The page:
P. Neverov thinks that the government can only lay the basis for a cluster: to build infrastructure, refocus universities onto training of the required specialists, limit the number of unscheduled inspections, protect against crime, etc. The Sverdlovsk Region has not moved far in these issues, like other Russian regions, on the whole. The Kaluga Region has moved far ahead of other regions, having developed quite efficient logistics and having acquired knowledge of selling itself; however, this region encountered the problem of skilled personnel.
The ability of clusters to grow depends directly on concentration of enterprises manufacturing high-added value products and complementing each other in technological terms. The Sverdlovsk Regions cannot boast many high-added value products; therefore, experts tend to be skeptical about bright future expecting the formations attempted by regional officials in different sectors of economy.
In the opinion of Alexander Trakhtenberg, the financial director of the Lorry Forwarding Company, the desire of the Sverdlovsk government to develop metallurgical and tourist clusters can be explained only as some miscomprehension. The very problem is that the region is too dependent on metallurgy; therefore, it should diversify its economy in order to be sustainable. As for tourism, it is most unlikely that the Middle Urals can be seen as serious source of tourism-generated revenue: Pilgrimage place in Russia can be counted on fingers, and all of them are located outside the Sverdlovsk Region.
A. Trakhtenberg thinks that innovated-focused business should persuade the government to give its primary assistance to high-tech industries that are able to change the regional specialization. Entrepreneurs do not see this idea as efficient: according to Yevgeni Sharovarin, an IT producer at the Laser Information Telecommunications, CJSC, he has no intention to prove the commonplace truth like "the sun rises in the East" to the government authorities".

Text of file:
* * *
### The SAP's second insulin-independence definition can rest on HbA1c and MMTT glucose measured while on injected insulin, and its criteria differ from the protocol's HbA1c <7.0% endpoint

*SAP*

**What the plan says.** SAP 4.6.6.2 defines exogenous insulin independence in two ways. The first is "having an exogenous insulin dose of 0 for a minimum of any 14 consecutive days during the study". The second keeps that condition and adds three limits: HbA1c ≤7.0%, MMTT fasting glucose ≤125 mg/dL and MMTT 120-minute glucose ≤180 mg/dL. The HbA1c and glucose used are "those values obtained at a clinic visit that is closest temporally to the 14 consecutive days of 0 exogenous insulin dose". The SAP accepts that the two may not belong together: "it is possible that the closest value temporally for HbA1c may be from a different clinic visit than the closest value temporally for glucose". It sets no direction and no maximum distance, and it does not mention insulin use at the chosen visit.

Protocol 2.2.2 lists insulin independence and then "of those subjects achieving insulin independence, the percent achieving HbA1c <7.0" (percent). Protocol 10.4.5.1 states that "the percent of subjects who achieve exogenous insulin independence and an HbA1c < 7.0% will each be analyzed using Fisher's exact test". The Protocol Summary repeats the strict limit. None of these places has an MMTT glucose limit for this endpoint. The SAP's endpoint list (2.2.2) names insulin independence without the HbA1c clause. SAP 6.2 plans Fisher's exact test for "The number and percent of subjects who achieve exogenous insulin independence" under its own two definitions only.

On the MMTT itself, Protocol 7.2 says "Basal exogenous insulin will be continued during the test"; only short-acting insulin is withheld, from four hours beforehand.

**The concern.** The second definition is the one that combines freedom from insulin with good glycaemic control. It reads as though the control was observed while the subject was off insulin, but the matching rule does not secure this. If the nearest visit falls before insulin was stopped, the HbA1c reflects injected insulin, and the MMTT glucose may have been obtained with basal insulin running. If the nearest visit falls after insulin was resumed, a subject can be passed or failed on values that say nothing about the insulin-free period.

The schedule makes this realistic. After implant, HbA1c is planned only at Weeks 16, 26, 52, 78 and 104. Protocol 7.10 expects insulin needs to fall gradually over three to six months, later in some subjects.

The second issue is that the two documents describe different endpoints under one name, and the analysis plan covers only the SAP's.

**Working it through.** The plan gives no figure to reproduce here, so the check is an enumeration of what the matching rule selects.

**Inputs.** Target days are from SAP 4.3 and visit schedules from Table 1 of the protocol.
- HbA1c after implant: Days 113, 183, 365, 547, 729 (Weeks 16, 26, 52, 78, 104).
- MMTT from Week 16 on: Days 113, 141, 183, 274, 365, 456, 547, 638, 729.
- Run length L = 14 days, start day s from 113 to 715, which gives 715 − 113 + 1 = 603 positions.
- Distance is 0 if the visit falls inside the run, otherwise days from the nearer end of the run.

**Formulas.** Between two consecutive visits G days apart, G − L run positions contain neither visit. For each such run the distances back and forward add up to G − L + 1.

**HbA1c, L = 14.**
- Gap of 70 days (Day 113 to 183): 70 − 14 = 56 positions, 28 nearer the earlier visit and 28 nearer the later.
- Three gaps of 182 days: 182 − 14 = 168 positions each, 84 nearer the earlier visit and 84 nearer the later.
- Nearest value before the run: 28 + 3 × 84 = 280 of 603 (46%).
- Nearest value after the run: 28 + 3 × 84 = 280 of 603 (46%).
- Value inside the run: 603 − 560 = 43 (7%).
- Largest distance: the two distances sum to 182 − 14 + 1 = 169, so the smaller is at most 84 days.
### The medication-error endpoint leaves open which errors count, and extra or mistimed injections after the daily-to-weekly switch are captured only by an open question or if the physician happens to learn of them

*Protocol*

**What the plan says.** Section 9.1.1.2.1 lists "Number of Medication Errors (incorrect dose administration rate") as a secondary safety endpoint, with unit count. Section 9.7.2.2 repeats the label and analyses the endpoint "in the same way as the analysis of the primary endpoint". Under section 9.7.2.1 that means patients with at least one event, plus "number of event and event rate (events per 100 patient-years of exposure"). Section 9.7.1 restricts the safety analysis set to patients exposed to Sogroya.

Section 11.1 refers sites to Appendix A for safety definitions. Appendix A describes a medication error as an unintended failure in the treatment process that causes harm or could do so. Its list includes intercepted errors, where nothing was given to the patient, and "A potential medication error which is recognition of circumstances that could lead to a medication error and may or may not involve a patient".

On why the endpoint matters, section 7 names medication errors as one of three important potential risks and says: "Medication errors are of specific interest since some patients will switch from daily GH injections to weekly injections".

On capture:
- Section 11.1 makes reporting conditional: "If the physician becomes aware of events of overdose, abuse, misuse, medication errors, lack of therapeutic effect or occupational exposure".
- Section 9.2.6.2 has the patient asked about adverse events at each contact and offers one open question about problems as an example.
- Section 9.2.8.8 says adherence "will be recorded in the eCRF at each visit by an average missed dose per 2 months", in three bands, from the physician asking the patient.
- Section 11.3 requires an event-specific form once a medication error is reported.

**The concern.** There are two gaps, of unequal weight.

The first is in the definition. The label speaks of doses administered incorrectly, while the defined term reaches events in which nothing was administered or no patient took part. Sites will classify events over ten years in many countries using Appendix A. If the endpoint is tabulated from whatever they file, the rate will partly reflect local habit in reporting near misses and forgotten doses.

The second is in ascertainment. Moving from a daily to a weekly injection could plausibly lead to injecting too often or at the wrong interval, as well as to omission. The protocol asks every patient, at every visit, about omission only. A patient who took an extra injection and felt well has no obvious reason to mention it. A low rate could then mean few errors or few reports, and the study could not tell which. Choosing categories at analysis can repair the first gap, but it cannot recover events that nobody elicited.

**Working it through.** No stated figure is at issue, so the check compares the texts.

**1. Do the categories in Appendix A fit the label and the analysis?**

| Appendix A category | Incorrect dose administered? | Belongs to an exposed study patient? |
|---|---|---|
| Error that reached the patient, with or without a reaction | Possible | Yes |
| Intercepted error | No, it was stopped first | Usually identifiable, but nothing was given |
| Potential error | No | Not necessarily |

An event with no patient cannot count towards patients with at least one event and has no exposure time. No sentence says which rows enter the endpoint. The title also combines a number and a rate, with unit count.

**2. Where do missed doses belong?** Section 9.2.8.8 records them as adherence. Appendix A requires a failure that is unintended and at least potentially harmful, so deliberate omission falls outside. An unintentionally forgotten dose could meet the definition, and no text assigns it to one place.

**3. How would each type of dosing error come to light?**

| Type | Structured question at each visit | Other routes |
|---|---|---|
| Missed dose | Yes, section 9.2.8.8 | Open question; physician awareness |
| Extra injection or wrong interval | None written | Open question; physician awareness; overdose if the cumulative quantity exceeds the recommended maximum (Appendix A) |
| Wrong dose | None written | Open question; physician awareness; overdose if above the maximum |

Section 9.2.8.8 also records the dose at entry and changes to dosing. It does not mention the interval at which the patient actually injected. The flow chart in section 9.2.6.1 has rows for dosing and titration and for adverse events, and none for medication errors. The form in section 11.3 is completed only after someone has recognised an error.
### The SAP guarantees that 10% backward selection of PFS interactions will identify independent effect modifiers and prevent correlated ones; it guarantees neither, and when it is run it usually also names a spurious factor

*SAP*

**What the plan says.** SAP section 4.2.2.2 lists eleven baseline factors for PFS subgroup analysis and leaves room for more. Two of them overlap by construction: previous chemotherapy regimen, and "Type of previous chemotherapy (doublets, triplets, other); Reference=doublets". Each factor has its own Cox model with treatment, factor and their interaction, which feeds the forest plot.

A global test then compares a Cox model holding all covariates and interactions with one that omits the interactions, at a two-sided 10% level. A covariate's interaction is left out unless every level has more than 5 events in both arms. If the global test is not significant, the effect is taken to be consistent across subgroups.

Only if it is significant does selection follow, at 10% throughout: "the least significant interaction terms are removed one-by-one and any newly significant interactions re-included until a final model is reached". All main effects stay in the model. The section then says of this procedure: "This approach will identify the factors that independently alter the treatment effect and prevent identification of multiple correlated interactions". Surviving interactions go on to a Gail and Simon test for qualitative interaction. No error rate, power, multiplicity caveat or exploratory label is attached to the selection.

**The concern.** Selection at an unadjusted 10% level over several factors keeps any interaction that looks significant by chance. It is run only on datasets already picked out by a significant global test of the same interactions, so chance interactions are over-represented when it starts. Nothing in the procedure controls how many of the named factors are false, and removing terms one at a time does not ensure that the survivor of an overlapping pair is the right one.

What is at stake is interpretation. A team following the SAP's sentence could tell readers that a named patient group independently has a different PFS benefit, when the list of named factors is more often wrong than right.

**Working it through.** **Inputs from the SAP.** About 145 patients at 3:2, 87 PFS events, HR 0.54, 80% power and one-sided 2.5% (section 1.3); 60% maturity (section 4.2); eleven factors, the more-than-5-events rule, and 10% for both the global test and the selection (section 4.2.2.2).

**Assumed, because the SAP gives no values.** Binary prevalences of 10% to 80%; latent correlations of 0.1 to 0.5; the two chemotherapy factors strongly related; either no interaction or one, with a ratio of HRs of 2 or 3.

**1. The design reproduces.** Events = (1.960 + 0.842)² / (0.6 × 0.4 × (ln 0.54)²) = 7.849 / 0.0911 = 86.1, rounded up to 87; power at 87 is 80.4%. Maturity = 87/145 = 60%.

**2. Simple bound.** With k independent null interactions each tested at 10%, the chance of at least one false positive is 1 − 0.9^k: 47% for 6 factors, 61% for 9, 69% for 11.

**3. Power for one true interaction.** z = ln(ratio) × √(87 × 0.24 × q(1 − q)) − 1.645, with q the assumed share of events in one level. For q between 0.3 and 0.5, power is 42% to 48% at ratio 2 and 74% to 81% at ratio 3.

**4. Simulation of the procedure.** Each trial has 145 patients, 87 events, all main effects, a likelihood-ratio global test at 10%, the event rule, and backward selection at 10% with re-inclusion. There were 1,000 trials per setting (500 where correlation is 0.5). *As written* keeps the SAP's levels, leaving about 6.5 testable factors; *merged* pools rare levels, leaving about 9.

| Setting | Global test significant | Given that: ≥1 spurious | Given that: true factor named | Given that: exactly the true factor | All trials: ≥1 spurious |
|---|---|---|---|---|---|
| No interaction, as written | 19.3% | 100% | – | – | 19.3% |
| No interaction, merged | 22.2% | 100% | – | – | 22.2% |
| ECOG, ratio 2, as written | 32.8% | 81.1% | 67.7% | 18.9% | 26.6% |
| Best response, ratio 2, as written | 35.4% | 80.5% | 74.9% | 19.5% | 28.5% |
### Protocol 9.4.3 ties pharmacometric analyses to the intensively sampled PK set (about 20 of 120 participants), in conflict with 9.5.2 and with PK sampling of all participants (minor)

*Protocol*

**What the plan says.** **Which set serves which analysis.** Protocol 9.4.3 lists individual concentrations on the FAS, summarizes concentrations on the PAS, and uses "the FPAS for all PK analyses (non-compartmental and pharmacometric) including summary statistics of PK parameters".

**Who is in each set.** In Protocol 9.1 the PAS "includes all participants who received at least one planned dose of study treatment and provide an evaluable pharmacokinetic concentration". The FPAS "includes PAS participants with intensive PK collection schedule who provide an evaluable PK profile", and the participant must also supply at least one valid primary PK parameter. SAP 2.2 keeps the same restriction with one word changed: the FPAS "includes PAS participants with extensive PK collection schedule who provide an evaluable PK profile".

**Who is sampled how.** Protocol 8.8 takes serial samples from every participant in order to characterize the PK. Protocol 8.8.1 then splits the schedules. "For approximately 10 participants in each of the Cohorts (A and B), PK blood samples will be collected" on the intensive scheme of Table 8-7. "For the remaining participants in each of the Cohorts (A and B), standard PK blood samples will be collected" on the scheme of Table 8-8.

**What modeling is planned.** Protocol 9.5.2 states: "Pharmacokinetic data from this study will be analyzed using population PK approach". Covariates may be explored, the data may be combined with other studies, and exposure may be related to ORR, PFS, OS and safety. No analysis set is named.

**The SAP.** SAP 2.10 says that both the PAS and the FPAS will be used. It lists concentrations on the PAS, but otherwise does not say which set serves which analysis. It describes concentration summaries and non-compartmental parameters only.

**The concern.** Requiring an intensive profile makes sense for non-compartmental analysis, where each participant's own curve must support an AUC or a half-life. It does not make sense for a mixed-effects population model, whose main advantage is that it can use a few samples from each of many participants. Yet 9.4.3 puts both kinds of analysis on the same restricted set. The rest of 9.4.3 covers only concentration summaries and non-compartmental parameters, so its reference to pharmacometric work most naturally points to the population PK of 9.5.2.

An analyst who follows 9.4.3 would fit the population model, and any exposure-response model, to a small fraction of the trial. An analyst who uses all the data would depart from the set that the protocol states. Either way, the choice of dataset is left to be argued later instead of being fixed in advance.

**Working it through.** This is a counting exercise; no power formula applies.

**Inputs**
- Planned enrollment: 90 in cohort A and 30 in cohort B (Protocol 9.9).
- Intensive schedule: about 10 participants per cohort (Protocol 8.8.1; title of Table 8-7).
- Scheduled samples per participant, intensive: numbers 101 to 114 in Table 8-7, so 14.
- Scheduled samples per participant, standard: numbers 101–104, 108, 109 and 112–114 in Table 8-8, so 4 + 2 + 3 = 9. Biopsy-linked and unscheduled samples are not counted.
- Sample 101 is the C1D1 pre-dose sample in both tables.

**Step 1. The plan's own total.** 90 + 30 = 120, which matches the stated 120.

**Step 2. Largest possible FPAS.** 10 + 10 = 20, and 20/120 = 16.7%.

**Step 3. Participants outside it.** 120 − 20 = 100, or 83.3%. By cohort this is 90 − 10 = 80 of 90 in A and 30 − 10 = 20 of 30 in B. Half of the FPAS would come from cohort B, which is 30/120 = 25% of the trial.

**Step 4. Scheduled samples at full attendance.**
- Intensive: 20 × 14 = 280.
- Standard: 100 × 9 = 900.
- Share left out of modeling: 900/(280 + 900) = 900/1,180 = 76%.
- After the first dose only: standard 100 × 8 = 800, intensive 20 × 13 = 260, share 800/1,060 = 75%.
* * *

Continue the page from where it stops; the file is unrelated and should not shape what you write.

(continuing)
Ye. Sharovarin, certainly, is right: to change the specialization of the Sverdlovsk Region it is necessary to have tremendous political will, which is not available so far. At the moment, Governor Alexander Misharin is much more concerned how to retain the existing jobs rather than how to create new ones. Generally speaking, he artificially impedes natural market processes that define the destiny of specific enterprises. For example, the decreased prices for nickel made the owner of Rezhnickel, CJSC, announce downsizing of the personnel. The regional head, however, persuaded him to turn down this decision, having promised different economic preferences.
The approach demonstrated by the Sverdlovsk authorities is unlikely to help to diversify the economy of the traditionally industrial region. Therefore, the campaign rolled out to develop the so-called clusters will soon die out. Pavel Neverov assumes that bureaucrats are so preoccupied with clusters only because they are the latest craze similar to modernization. Officials see their main objective in establishment and reporting, having no concern whether the new structures are going to be of any benefit. Therefore, the expert is sure that the development of clusters will come to an end immediately after the presidential election in 2012 or at the new turn of the economic crisis when the Russian budget is short of money.